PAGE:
When one thinks of the mitten state, images of Great Lakes salmon and steelhead, and ice fishing for jumbo yellow perch and crappie often come to mind. This beautiful state prides itself on being largely wild, with the slogan “Pure Michigan” proudly broadcasted. The land is loaded with lakes and rivers throughout, providing countless opportunities to drop a line. What many may not know, is that Michigan is home to some truly fantastic hunting as well.

Hunting In Michigan

The state is split into two zones by locals, the south and the Upper Peninsula. The southern area is populated, and looks like a traditional Midwest state. The landscape is littered with agricultural fields of corn and soy with scattered woods throughout. The north, however, is completely different, as it is made up of densely timbered forests and swamps that span for miles. Deer hunting regulations are largely tailored to this divide.

Michigan Deer Hunting

Up until 2019, it was illegal to hunt deer with a centerfire rifle south of Grand Rapids and in the southern zone. They have now changed the regulations slightly to allow for the use of .35 caliber or higher rifles employing a straight wall cartridge. This is still fairly limiting, as these bullets are restricted to shorter range like the previous shotgun-only laws, but allows hunters more variation in their firearm selection. The north, however, allows all rifles during gun season.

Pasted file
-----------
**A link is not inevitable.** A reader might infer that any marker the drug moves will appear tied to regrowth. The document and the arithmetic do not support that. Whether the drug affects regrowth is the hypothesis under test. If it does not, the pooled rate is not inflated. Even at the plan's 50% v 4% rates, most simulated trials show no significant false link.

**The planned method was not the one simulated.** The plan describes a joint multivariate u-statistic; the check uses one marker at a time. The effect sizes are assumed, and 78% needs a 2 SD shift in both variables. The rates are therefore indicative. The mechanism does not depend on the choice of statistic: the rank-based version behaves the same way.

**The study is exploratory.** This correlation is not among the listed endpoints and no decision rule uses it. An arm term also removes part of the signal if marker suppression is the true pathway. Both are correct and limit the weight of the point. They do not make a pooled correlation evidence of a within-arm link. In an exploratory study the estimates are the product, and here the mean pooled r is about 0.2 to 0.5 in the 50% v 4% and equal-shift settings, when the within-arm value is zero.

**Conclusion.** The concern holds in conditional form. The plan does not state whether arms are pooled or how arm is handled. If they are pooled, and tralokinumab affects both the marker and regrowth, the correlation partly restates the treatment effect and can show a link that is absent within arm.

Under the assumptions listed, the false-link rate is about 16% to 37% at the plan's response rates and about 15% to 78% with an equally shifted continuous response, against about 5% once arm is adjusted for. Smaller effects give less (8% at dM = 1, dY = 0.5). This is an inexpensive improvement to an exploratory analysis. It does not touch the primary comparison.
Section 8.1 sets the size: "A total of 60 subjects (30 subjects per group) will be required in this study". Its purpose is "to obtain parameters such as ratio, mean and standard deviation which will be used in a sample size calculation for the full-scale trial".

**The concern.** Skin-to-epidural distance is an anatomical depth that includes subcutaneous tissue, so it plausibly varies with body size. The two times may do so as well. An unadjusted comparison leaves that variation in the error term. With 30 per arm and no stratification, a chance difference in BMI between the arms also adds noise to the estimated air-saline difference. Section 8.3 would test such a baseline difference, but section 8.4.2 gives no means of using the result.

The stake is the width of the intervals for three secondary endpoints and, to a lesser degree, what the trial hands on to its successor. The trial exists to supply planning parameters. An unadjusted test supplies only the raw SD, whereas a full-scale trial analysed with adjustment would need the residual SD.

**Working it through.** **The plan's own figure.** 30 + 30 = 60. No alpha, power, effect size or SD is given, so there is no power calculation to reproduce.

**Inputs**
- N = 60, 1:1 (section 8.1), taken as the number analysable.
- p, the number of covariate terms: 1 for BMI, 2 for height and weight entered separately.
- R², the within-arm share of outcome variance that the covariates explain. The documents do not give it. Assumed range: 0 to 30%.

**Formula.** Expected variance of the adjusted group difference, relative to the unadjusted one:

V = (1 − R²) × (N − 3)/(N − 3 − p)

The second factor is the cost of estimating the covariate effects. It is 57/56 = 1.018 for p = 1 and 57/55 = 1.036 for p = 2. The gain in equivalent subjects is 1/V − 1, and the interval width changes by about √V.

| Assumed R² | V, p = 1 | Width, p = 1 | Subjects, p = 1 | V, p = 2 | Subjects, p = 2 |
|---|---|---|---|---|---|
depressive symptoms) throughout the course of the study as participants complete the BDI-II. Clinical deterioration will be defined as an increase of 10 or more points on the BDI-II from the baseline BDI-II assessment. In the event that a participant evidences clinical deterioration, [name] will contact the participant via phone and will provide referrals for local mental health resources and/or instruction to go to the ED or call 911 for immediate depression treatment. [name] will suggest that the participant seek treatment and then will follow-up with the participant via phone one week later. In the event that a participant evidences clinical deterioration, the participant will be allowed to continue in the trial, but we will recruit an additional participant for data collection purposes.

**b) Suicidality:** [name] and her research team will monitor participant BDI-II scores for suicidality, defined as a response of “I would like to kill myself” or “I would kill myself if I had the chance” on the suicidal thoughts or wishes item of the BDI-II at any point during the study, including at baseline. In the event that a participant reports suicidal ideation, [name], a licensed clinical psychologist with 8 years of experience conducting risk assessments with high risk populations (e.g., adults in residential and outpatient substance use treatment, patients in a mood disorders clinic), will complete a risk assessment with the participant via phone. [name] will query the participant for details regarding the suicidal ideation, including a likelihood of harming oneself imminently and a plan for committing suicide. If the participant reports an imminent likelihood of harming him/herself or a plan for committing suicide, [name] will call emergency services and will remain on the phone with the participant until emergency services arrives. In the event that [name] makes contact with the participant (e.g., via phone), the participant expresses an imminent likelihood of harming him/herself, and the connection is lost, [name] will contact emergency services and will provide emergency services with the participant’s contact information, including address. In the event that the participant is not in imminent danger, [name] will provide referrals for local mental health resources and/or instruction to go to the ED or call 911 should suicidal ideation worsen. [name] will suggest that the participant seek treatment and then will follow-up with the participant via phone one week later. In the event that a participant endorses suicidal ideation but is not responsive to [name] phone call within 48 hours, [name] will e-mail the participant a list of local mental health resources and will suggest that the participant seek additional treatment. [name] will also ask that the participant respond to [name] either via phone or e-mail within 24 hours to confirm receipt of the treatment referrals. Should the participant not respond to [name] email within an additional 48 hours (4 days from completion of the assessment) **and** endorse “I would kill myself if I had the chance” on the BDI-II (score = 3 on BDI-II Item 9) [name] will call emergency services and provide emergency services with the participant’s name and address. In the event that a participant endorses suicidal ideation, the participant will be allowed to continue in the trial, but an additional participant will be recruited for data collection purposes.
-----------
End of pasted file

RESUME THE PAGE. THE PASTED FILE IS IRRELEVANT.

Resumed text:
In the south, whitetail deer are often hunted in the traditional Midwest manner, with hunters sitting in box blinds or tree stands on field edges. Deer have the ability to grow massive here due to the unlimited supply of food provided by annual soy and corn crops. The northern woods host a much smaller deer population due to the extremely harsh winters and less abundant food sources, but the deer that survive are often of extremely high quality. One popular way of deer hunting in the north involves still-hunting the timber. This is when a hunter walks the woods very slowly and searches for movement. This is popular in the late season when there is snow on the ground, as hunters can find large buck tracks and follow them to the animal. These encounters are often close quarters and happen quickly. This gadget free, old school style of hunting is perfect for those hunters looking to hunt like Daniel Boone, and have it be just them, a gun, and the deer. Non-resident hunters must purchase their base license and then a single or combination deer tag. Prices for the license and a single tag are extremely reasonable as far as hunting licenses go, and offer a relatively inexpensive option for an out-of-state hunt. However, if fast paced shot-gunning is more your speed, then Michigan’s waterfowl hunting may be of interest.

Michigan Waterfowl Hunting